A RECENTLY formed coal lobby group says the NSW government must “reject the approach” taken in the Rocky Hill court decision, saying the verdict puts a range of projects, industries and jobs at risk.
The Coal Council of Australia, led by former Minerals Council of Australia (MCA) executive Greg Evans, questioned the Land and Environment Court’s concerns with global greenhouse emissions, saying they were the responsibility of the countries burning the coal.
“The court indicates it can consider as part of its decision the greenhouse emissions from coal as it is used in the making of steel in another country,” Mr Evans said on Tuesday.
“If this rationale became accepted, all our resource exports would have to account for the emissions applying to their downstream use, including gas, iron ore and thermal coal.”
While environmentalists have hailed the Rocky Hill verdict for these very implications, Mr Evan said such an approach would be economically devastating.
“Under the Paris agreement it’s up to individual countries to deal with emissions at their source.
“It’s not about the unilateral banning of particular industries or commodities in supplier countries.
“Of course, the United States, a significant coal exporter, is not even part of the Paris agreement. The beneficiaries of this decision will be producers with spare production capacity including those in the US, Canada, Russia and Mongolia.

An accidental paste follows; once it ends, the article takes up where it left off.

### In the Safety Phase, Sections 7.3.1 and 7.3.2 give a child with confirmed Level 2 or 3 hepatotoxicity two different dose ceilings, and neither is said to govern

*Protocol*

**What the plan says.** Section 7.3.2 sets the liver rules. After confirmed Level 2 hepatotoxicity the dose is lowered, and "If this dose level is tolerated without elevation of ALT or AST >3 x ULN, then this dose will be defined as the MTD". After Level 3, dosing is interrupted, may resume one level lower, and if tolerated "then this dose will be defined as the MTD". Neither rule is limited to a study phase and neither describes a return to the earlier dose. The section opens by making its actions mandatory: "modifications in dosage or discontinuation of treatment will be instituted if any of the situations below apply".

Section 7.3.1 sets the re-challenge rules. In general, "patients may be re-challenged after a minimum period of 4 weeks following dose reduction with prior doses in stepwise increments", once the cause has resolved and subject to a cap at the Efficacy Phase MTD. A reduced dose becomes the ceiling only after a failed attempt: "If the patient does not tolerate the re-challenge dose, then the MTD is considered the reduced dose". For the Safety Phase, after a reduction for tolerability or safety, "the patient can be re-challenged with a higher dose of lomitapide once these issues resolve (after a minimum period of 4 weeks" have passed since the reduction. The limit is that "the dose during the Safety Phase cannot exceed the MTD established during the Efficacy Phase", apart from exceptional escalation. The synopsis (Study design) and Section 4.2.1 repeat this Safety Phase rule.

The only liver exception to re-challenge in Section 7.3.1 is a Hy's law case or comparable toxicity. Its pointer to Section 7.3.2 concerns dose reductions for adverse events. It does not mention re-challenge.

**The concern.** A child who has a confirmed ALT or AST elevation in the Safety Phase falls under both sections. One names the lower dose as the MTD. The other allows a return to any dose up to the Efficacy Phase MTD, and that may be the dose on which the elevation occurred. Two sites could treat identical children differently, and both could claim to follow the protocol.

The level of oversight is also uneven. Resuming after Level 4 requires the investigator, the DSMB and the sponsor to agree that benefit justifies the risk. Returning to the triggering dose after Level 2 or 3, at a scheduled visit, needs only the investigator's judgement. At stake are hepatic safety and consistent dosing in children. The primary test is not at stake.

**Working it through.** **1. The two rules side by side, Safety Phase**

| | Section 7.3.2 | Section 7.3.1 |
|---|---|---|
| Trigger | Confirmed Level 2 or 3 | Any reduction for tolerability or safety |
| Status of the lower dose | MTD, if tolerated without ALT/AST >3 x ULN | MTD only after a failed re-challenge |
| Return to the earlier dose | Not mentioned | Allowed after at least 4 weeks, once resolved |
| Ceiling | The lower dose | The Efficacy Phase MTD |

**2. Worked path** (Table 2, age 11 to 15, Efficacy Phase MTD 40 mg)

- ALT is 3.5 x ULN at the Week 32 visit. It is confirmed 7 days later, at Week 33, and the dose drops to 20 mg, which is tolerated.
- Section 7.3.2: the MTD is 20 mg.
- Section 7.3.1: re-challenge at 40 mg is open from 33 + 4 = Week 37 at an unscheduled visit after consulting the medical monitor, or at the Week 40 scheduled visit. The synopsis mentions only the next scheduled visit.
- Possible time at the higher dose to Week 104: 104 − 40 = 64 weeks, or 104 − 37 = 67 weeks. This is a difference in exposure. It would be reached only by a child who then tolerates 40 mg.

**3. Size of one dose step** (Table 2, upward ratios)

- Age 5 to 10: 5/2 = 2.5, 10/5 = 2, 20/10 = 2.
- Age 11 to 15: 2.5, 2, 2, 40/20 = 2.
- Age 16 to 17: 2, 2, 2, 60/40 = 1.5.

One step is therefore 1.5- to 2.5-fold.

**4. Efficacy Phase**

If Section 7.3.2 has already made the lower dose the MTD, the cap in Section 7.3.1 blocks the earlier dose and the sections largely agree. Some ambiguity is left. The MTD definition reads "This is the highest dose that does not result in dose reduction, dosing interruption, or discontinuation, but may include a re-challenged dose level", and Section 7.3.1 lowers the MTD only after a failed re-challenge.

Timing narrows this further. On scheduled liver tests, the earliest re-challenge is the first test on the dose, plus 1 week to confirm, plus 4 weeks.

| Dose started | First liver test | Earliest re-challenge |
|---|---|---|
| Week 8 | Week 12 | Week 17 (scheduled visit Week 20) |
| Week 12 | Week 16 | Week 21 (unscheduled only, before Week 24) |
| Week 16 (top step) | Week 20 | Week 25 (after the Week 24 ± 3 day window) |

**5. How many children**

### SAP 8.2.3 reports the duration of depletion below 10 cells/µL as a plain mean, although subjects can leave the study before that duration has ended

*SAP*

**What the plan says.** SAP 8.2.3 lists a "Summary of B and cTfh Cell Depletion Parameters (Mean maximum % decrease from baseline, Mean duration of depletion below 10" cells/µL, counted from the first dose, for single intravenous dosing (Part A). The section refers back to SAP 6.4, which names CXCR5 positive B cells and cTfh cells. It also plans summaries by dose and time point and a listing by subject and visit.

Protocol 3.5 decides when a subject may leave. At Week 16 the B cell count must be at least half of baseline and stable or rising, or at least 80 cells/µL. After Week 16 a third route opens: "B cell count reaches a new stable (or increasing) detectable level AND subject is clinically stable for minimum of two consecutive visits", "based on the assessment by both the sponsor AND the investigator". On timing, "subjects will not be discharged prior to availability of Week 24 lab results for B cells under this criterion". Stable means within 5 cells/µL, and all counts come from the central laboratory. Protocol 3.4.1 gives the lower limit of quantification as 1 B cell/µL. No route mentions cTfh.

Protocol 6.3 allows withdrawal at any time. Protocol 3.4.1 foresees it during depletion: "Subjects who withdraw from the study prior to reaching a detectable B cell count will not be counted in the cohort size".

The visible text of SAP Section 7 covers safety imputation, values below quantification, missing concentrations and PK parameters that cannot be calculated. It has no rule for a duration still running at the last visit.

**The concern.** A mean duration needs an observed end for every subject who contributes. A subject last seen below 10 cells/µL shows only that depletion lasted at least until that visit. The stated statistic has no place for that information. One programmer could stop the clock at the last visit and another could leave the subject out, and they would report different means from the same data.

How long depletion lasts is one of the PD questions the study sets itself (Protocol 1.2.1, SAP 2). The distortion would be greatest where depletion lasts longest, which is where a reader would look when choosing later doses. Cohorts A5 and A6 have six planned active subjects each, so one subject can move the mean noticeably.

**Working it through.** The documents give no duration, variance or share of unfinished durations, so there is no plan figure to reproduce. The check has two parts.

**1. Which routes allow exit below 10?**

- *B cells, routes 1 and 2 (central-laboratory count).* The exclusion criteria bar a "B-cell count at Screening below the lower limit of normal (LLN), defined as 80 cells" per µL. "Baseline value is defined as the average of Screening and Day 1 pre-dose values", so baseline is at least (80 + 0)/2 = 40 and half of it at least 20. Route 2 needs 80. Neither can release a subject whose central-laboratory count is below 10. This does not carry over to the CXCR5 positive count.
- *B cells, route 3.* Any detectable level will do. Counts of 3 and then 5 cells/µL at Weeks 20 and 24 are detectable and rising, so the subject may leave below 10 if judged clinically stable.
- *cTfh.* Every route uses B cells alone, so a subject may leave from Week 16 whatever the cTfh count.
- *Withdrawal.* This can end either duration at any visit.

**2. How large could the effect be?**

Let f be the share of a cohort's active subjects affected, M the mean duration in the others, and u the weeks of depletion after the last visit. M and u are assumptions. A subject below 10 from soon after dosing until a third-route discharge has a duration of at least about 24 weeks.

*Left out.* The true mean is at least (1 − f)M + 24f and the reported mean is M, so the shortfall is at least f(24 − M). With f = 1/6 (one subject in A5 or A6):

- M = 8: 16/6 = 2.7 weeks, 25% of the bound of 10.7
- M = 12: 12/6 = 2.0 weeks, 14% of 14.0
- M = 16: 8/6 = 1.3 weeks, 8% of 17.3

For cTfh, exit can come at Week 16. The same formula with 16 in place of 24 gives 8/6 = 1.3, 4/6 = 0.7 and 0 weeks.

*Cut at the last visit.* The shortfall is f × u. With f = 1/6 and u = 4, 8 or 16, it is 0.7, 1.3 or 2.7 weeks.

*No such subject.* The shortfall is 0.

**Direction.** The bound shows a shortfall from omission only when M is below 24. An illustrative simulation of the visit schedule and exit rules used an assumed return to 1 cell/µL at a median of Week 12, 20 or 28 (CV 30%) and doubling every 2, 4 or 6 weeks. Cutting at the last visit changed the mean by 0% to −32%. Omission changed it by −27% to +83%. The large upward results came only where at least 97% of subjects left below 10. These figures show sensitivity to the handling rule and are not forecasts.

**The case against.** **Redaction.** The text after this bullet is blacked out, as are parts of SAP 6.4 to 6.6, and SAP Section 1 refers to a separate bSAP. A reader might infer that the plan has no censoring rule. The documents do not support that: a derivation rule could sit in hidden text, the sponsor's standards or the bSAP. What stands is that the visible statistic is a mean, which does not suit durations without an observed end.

“Further, the decision potentially presents a set of new obstacles that producers in NSW could face when it comes to expansion and new mine approvals.”
With Rocky Hill’s proponent Gloucester Resources and the Minerals Council of NSW considering potential challenges to the verdict, Mr Evans said government policy would also play a role.
“The NSW government must decisively reject the approach of the court,” Mr Evans said.
“It needs to send a signal to investors, regional residents, taxpayers and consumers of government services that development in the state and the resulting economic benefits, including higher royalties, won't be at risk.”
Mr Evans said that despite the court’s climate concerns, no Australian verdict would influence global coal use.
“Asian countries need coal to raise their living standards, to provide energy, steel and cement,” Mr Evans said.
“They won't be wavering from this course based on this decision or any other.”
Mr Evans left the Minerals Council of Australia in November last year.
In late 2017, BHP had threatened to withdraw its membership of the council unless the organisation backed away from its high-profile lobbying for the coal industry.
Mr Evans said he had formed the new group because “Australia’s largest export commodity requires a dedicated and a stand-alone organisation to represent it”.
“It is now commencing operations and we are in discussions with potential contributors which we are very encouraged by.”
But the national peak body has also weighed into the Rocky Hill debate, with a number of industry leaders in Canberra at the moment for Minerals Week 2019.
Late on Tuesday, Minerals Council of Australia chief executive Tania Constable said the organisation was also considering the impact of the ruling.
“There is concern about the statement and the lack of understanding on economic issues related to the use of coal and coal exports,” Ms Constable told the Newcastle Herald.
“Many delegates at Minerals Week are gravely concerned that this decision will choke future mining investment in Australia and deprive regional communities of high-paying, highly-skilled jobs for years into the future.”
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